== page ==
22 Nov Demystifying UK Manufacturing: An Introduction to the Industry
To the untrained eye, the manufacturing industry can seem like a bit of a big beast, and to a certain extent that’s true – it’s a huge part of UK industry! However, breaking it down into some understandable chunks can help you appreciate how the UK manufacturing industry works, what it brings to the economy, and how it’s adapting to our changing world.
The history of manufacturing in the UK
The industrial revolution of the late 1700s and the years that followed put the UK firmly on the world’s manufacturing map, with British goods dominating the world’s trade for much of the 19th century. The UK’s output was largely centred around textiles, iron, steel, engineering and shipbuilding, with areas such as Birmingham, London and Manchester becoming synonymous with industry.
What does the UK manufacturing industry consist of?
Such a broad sector is hard to get your head around, and you can quickly go from understanding plastic injection moulding to learning all about making chocolate bars! Here are some of the main sections of the industry:
- Plastics and rubber
- Food and drink
How big is manufacturing in the UK?
The manufacturer’s organisation Make UK are all over the big manufacturing stats in the UK, and they ‘make’ for impressive reading. For example, there was a whopping £183BN of output from the UK manufacturing sector in 2022, and the UK is currently the eight largest manufacturing nation in the world.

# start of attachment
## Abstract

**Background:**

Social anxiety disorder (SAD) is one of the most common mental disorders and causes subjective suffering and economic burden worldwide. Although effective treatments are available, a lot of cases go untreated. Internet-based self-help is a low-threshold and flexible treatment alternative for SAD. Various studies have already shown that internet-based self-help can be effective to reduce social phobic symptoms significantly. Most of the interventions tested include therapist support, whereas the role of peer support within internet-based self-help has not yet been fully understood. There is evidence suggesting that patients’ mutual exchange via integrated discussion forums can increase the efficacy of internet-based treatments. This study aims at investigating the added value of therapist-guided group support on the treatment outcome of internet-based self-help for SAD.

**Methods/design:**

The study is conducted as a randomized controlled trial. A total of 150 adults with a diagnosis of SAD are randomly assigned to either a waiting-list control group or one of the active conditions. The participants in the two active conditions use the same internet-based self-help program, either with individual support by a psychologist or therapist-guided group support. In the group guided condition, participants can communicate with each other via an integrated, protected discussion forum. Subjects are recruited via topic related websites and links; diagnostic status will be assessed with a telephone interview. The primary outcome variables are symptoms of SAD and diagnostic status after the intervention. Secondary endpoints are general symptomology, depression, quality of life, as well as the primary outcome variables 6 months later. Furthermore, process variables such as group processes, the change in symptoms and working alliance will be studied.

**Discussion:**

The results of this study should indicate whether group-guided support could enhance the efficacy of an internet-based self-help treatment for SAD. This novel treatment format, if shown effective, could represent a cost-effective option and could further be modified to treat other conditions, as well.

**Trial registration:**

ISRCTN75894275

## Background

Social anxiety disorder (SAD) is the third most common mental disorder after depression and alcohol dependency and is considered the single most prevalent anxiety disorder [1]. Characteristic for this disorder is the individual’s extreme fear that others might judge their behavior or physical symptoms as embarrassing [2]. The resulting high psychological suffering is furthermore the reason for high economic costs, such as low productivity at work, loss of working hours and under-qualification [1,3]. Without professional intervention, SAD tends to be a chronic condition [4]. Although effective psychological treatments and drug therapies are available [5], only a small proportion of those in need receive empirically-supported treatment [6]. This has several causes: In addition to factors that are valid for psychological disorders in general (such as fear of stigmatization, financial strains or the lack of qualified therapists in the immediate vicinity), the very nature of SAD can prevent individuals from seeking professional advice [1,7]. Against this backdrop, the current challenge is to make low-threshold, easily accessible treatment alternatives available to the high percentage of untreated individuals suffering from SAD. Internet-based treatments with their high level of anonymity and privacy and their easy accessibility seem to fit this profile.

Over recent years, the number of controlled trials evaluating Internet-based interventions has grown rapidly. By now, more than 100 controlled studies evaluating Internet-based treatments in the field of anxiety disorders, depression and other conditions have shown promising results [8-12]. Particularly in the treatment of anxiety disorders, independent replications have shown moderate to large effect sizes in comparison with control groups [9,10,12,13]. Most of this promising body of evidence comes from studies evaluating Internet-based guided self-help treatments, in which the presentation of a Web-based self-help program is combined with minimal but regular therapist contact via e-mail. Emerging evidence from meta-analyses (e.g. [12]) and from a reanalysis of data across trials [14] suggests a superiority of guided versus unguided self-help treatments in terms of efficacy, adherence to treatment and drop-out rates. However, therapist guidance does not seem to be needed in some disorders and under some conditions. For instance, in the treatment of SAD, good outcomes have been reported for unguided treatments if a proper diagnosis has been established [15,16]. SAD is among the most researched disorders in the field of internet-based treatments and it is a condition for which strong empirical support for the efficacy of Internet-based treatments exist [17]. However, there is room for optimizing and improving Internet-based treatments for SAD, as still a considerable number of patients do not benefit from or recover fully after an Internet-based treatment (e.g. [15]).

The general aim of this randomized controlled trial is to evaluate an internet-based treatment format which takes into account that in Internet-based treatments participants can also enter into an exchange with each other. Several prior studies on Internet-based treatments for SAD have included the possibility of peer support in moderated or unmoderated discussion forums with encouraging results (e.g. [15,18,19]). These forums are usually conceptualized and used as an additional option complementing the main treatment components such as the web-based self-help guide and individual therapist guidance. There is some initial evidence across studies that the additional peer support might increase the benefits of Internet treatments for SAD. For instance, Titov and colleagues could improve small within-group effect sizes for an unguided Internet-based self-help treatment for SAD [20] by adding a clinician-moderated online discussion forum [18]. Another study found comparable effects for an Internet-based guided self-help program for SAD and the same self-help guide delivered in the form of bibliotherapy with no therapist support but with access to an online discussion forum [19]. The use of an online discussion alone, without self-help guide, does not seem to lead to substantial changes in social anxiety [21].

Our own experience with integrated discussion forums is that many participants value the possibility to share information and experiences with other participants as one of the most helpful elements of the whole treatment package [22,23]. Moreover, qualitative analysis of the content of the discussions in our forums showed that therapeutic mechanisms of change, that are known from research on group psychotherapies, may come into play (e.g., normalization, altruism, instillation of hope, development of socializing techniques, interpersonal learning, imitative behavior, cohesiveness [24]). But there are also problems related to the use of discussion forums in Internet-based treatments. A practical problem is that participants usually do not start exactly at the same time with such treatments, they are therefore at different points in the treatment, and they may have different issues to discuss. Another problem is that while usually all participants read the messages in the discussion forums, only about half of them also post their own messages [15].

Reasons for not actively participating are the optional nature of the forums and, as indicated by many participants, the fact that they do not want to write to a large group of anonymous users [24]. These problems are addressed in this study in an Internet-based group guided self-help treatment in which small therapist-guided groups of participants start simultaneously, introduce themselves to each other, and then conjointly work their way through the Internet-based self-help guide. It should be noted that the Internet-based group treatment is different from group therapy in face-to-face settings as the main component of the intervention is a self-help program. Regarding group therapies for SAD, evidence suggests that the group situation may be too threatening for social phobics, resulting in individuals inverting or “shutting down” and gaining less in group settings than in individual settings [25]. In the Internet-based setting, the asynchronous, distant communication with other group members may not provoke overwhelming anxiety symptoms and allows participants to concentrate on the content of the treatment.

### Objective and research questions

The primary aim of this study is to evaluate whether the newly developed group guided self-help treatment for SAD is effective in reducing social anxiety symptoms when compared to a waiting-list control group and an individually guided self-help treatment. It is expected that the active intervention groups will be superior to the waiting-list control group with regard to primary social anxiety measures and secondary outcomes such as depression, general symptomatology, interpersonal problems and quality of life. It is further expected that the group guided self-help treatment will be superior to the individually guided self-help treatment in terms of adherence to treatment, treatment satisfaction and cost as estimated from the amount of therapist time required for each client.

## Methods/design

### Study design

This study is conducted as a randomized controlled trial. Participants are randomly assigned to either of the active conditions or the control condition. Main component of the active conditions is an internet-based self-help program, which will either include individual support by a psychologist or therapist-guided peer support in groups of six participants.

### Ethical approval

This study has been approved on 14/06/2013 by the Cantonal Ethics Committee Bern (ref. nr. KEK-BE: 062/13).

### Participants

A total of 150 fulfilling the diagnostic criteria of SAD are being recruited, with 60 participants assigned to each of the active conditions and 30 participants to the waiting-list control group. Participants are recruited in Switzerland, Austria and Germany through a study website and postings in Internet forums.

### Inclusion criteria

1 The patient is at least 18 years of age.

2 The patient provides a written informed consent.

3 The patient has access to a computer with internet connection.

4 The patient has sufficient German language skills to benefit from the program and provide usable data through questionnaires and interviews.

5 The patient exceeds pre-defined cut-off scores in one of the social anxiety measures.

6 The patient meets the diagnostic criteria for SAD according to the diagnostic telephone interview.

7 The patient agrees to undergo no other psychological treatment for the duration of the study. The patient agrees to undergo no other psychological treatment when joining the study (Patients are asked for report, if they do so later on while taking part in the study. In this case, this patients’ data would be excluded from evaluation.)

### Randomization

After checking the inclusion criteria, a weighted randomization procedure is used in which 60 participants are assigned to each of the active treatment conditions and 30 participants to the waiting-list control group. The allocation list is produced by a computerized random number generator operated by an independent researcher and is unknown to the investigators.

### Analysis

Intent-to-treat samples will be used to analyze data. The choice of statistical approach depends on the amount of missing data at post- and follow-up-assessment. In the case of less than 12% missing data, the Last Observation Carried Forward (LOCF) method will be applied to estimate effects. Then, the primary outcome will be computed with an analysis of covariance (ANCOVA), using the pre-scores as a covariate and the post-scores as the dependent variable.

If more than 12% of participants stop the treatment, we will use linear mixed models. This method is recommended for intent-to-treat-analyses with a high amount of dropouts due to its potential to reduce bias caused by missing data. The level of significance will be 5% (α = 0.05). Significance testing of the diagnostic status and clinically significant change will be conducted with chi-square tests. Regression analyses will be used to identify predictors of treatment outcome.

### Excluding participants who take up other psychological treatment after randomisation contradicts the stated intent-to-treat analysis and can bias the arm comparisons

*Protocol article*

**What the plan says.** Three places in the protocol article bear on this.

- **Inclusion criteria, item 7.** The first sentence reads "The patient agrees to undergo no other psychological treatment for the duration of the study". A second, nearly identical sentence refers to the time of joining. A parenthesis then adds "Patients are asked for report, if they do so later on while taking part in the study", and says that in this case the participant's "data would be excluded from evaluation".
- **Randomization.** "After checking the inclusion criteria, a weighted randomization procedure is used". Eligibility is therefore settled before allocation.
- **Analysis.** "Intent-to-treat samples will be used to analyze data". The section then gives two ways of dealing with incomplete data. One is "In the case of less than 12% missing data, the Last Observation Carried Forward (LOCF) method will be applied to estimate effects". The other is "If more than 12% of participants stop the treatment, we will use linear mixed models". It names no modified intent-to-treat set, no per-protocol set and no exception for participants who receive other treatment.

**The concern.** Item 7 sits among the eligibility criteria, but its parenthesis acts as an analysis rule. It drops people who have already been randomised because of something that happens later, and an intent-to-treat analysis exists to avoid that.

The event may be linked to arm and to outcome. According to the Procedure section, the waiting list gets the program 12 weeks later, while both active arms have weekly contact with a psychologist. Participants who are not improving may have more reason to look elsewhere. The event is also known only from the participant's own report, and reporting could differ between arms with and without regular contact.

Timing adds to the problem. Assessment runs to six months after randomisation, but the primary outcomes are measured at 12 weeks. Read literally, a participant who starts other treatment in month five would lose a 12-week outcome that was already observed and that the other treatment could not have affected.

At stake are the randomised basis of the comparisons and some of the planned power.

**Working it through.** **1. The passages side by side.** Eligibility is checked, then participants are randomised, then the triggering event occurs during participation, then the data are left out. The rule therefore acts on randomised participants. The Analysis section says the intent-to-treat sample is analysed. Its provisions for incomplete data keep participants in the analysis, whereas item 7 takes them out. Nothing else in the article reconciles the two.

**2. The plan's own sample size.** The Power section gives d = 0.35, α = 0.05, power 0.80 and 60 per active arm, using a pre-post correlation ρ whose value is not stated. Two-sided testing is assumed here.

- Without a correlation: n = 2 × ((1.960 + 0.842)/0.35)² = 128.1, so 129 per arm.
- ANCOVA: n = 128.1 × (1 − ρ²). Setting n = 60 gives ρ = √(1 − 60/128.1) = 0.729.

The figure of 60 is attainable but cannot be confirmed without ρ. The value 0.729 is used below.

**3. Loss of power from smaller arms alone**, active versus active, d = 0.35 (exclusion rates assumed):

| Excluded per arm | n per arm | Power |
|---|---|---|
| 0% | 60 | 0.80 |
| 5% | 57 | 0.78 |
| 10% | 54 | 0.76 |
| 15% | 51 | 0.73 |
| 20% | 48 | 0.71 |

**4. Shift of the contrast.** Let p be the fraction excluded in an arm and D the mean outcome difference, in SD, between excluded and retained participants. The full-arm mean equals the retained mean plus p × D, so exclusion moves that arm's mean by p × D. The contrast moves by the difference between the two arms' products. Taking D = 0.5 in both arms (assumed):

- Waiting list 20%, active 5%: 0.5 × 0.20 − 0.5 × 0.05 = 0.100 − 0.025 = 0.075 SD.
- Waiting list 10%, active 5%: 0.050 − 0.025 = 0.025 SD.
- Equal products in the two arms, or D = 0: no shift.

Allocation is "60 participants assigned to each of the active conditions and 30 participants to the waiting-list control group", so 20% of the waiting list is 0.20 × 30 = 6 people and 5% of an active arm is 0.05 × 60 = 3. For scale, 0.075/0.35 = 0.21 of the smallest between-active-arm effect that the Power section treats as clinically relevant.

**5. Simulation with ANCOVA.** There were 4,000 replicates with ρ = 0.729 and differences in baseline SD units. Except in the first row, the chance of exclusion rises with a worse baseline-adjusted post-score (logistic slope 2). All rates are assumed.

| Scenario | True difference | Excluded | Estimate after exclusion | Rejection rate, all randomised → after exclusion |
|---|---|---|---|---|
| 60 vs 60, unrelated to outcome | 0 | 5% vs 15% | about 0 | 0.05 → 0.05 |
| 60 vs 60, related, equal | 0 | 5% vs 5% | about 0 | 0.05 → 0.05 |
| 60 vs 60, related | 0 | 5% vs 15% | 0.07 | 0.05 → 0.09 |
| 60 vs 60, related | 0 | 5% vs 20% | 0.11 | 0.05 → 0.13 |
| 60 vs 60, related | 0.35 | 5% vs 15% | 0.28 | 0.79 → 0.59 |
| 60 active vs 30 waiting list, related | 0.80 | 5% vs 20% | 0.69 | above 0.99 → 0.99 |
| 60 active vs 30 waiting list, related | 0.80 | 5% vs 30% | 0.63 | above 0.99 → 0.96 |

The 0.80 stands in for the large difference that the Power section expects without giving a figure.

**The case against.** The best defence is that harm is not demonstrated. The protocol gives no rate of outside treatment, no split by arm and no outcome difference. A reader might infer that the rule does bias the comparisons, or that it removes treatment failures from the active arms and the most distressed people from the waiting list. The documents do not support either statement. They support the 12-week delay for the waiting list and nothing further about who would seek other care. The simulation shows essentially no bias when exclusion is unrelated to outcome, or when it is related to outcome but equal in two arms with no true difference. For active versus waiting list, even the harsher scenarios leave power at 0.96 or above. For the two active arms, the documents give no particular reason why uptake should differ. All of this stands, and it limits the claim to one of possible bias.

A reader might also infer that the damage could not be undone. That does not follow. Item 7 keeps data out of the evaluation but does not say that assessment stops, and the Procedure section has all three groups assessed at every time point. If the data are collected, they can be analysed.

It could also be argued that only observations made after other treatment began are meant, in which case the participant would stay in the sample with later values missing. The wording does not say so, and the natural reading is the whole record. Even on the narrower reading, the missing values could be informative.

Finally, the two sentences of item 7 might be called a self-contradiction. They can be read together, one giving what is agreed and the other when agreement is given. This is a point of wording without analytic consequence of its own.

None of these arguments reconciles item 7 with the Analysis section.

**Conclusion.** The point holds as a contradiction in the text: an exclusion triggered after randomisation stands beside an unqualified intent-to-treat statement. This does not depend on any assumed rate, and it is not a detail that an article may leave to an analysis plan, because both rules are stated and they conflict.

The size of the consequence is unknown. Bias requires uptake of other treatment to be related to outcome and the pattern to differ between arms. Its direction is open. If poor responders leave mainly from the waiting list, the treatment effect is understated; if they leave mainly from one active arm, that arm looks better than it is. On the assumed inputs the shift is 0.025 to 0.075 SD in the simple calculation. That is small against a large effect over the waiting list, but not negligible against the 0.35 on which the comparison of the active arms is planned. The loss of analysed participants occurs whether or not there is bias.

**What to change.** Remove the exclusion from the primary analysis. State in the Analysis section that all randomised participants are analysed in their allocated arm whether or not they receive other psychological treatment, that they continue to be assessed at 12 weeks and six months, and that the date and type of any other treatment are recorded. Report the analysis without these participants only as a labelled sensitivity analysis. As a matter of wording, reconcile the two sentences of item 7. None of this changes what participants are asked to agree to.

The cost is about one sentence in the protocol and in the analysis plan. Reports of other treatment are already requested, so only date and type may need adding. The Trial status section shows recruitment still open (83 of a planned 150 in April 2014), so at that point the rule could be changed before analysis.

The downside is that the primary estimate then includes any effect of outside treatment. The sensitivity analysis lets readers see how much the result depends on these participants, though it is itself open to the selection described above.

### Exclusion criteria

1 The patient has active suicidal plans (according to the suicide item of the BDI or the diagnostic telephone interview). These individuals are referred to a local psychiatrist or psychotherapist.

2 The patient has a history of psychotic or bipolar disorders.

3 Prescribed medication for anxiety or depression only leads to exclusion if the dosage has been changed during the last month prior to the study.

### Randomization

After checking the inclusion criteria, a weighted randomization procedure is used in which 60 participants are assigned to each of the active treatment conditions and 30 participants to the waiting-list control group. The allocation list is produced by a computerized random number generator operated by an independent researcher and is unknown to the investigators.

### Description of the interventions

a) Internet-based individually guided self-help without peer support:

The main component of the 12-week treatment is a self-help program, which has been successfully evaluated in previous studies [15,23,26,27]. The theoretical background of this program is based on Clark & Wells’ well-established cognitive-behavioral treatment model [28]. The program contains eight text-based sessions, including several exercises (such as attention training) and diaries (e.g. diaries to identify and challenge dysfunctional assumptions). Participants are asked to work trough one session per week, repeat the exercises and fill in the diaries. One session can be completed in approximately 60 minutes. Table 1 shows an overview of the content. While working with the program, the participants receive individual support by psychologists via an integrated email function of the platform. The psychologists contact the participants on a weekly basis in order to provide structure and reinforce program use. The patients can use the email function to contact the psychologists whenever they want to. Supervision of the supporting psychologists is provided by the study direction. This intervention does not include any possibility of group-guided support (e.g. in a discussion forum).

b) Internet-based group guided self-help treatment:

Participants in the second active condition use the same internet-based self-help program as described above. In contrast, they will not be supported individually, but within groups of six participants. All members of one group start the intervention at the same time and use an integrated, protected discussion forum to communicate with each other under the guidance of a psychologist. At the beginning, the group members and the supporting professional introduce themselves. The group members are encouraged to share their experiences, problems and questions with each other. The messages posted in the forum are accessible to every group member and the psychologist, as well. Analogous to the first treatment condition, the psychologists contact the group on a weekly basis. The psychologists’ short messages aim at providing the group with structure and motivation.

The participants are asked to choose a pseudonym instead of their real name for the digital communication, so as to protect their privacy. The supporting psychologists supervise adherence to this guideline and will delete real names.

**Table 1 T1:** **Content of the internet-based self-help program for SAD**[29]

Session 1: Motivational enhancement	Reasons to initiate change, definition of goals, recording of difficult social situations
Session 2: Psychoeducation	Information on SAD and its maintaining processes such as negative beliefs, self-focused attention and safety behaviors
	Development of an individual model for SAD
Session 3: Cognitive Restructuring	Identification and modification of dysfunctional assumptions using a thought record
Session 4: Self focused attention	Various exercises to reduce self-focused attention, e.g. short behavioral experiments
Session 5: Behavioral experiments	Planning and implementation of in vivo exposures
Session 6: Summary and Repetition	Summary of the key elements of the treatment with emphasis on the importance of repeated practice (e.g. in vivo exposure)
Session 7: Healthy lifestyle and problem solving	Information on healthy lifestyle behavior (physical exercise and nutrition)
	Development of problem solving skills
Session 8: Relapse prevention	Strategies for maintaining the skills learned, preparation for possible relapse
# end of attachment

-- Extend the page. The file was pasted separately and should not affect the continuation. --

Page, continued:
The North West is thought to be the UK’s biggest manufacturing region, with an output of £27.4BN in 2020, with 319,000 people employed at that time too.
What jobs can manufacturing provide?
As you might expect, an industry this size can provide a full spectrum of roles, including entry-level positions, clerical jobs, marketing, technical staff, managerial roles, and directorships, to name just a few.
It’s estimated that 2.5M jobs are provided in the UK by the manufacturing industry, and the beauty of such a big sector is that there are many different skill sets sought by manufacturers. Broadly these can include anything from communication and team leadership to problem solving, and digital disciplines, as well as the obviously specialist and technical skills required by each manufacturing process.
Wages are also reported to be around 12% higher in the manufacturing industry than in the rest of the economy – good news by anyone’s standards!
Where does the UK manufacturing industry export to?
49% of the UK’s exports are goods made here in the UK, which means items made by our manufacturing industry often get sent out around the world.
Perhaps somewhat unsurprisingly, the US is the main buyer of UK goods, with European countries combining to be the second biggest area of the world to which UK goods are exported; countries such as Germany, Netherlands, France and Ireland are generally at the front of the queue.
What does Net Zero mean for UK manufacturers?
For UK businesses, net zero is a big deal, and this is a particularly large item on the manufacturing industries’ agenda. Net zero is a target implemented by the UK Government for all UK businesses to be removing as many greenhouse gases from the atmosphere as it produces by 2050, effectively making their emissions net zero.
For many UK manufacturers, net zero will be achieved through emission reduction and removal, such as using renewable energy, recycling, using electric vehicles, and using sustainable materials where possible.